4 Apr 2012

Here is the problem for tonight:

```
A set S contains 0 and 1, and the mean of every finite non-empty subset of S.
Prove that S contains all the rational numbers in the unit interval.
```

Ok….

Let's clarify what the rational number is. Maybe we'll get some ideas out of it.

```
A rational number is in the form of a/b where a and b are integer.
```

I still got nothing.

So, ``S`

` contains all the rational numbers in [0,1]. It implies that it might also contain non-rational numbers, as well, but we might not care about it.

I still got nothing.

So, ``S`

`contains 0 and 1, and the mean of a set, whose members are also the member of ```

S```.

It surely sounds like the barber paradox.

A mean of ``{ a, b, c, d }`

`is ```

(a + b + c + d) / 4``. A mean is guaranteed to be rational if`

`a```

, ``b`

`, ```

c``, and`

`d```

are all rational.

Walla! This is good shit.

``S`

` contains only rational numbers (Wrong!)Let's assume that ``S`

`contains an irrational number ```

a```.

```
Ok, this is a wrong direction. I cannot prove anything out of it.
Let's try again
--------------------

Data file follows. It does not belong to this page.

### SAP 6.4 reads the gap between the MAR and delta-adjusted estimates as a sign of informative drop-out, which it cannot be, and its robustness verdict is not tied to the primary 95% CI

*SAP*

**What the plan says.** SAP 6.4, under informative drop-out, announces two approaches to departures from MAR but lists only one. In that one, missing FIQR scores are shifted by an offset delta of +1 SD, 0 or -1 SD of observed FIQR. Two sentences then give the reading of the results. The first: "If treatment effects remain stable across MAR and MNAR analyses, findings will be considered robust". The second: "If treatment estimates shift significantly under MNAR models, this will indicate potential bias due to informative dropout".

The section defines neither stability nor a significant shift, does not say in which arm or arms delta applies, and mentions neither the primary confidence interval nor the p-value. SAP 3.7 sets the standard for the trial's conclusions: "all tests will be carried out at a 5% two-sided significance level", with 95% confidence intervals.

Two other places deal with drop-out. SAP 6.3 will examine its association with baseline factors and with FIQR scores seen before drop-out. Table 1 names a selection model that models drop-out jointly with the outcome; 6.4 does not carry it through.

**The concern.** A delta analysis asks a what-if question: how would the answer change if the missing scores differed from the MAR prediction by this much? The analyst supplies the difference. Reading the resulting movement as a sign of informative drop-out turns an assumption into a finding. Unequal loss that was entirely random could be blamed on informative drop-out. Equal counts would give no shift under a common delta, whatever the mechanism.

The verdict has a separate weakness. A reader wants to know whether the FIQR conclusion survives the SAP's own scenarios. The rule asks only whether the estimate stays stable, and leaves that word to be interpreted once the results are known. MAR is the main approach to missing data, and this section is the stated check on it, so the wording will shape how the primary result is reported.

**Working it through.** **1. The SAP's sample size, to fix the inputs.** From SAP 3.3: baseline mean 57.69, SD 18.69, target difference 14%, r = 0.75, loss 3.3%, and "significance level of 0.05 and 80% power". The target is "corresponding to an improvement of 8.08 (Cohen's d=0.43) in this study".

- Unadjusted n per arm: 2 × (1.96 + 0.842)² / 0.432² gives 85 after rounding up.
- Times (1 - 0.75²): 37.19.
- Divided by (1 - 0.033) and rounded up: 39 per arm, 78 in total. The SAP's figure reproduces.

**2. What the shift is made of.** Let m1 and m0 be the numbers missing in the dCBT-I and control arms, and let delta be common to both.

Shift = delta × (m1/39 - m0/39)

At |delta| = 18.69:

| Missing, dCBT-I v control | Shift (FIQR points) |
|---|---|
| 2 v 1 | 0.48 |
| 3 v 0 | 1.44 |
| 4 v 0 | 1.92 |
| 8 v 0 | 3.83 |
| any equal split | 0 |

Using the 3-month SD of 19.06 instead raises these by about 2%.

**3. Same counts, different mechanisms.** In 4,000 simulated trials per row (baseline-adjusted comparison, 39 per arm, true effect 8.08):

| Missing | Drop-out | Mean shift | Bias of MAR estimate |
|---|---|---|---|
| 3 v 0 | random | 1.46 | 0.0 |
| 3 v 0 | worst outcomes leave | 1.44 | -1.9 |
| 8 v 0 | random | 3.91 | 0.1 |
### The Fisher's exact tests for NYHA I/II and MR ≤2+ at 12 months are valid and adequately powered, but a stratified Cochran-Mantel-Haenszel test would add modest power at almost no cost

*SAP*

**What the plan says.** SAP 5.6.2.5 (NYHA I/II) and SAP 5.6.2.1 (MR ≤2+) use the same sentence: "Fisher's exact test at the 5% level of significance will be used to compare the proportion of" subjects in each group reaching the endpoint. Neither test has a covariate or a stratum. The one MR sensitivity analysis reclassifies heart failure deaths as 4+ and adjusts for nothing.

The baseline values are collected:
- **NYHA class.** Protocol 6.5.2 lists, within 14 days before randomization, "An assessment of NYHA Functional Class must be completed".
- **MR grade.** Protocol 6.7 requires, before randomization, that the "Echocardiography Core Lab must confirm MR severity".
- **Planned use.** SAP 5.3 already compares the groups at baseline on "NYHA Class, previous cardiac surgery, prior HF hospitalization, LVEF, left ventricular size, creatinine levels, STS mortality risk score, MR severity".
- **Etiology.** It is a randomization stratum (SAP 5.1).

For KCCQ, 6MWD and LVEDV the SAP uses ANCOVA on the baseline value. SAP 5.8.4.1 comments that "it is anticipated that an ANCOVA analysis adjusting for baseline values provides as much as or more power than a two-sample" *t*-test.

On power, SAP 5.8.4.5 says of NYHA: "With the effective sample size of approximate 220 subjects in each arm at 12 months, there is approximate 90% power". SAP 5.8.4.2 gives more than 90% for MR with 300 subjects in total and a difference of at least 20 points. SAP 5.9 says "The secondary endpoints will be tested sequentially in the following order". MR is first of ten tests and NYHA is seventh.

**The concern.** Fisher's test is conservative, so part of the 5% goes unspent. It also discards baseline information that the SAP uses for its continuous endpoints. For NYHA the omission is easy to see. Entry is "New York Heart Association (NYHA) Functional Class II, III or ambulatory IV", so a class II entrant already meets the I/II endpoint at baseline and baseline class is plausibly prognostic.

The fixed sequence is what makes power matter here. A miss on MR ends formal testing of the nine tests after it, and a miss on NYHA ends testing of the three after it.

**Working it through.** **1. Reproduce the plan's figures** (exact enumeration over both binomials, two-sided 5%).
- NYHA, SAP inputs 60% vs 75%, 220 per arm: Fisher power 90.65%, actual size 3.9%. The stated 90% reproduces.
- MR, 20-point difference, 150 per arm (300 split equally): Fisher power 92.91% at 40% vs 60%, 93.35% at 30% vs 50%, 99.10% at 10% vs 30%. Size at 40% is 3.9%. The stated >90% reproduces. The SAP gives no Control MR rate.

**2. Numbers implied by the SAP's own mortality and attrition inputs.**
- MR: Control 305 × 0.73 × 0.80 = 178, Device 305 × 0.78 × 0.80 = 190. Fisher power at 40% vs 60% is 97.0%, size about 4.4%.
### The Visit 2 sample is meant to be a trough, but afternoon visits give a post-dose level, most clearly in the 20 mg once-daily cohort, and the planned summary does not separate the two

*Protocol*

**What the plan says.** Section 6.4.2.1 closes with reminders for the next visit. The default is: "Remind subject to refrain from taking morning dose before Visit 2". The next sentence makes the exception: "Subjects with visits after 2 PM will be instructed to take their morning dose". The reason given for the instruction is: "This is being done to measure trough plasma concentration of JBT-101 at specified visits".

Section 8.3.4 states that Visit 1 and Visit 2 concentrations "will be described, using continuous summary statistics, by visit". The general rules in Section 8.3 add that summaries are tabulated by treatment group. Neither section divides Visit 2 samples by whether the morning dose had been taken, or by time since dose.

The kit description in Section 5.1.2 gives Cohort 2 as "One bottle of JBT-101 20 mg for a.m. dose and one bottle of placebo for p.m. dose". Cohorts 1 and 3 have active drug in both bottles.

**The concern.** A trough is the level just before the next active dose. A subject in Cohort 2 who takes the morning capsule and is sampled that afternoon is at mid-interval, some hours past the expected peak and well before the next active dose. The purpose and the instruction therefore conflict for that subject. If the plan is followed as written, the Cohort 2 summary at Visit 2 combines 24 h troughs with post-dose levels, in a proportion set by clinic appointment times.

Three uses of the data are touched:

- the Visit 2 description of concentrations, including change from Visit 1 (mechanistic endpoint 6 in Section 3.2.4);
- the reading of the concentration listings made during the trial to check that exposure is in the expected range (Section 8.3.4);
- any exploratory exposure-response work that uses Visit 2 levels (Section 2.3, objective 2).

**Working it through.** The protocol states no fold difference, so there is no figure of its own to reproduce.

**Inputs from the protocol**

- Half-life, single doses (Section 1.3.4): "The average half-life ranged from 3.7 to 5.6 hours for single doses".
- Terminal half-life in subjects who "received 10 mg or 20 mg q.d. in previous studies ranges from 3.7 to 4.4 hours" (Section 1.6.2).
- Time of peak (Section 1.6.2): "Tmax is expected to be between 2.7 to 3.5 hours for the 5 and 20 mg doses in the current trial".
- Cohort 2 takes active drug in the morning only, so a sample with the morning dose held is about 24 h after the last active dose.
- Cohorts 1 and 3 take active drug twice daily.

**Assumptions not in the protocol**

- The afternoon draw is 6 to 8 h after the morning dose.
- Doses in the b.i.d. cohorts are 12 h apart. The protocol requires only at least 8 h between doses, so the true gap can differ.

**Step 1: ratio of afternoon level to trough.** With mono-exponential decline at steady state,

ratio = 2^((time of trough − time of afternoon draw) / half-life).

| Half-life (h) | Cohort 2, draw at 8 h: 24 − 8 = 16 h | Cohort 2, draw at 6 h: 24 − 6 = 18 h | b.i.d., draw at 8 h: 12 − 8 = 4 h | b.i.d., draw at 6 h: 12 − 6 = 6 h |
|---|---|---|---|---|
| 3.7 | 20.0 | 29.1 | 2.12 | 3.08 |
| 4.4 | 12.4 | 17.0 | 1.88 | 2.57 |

How about I claim that we can derive any ```a/b``` where ```a <= b```
### Base case
```

```
Still got nothing.
Let's try again
-----------------------
Ok, we are using a contradiction this time.
Let's assume that ```a/b``` is not a member of ```S```.
This means that there is no set ```{ c[1], ..., c[n] }``` that has its mean equal to ```a/b```.
```

Still got nothing.

Induction!

```
If we have 0/n, 1/n, ..., n/n, we can calculate 0/(n+1), 1/(n+1), ..., (n+1)/(n+1)
```

```
```0/(n+1)``` is ```0/n```. Ok!
```

Let's rephrase it to:

```
How do we calculate a/n from b/m where m > n?
```

If ``n = 2k`

`(an even number), assuming that ```

a = c + d (c != d)``, we get that`

`a/n = c/2k + d/2k = (c/k + d/k)/2```

. This case is ok.

If ``n = 2k+1`

`(an odd number), assuming that ```

a = c + d (c != d)```, we get nothing…

```
I gave up
-------------------
So.. The book starts with ```S``` contains all ```p/(2^n)```.
Ok, that's easy to see.
Basically, it claims that ```p/q``` can by the mean of ```x/(2^n)```.
Now this is getting a little weird.
```

We choose a very very large ``n`

` and replace 1 with 1-1/(2^{n), 1+1/(2}n), 1-2/(2^n), and so on.

For example, 1/7 = (1-1/(2^{n) + 0+1/(2}n) + 0-2/(2^{n) + 0+2/(2}n) + 0-3/(2^{n) + 0+3/(2}n) + 0) / 7

And that's it.

This is tooo creative.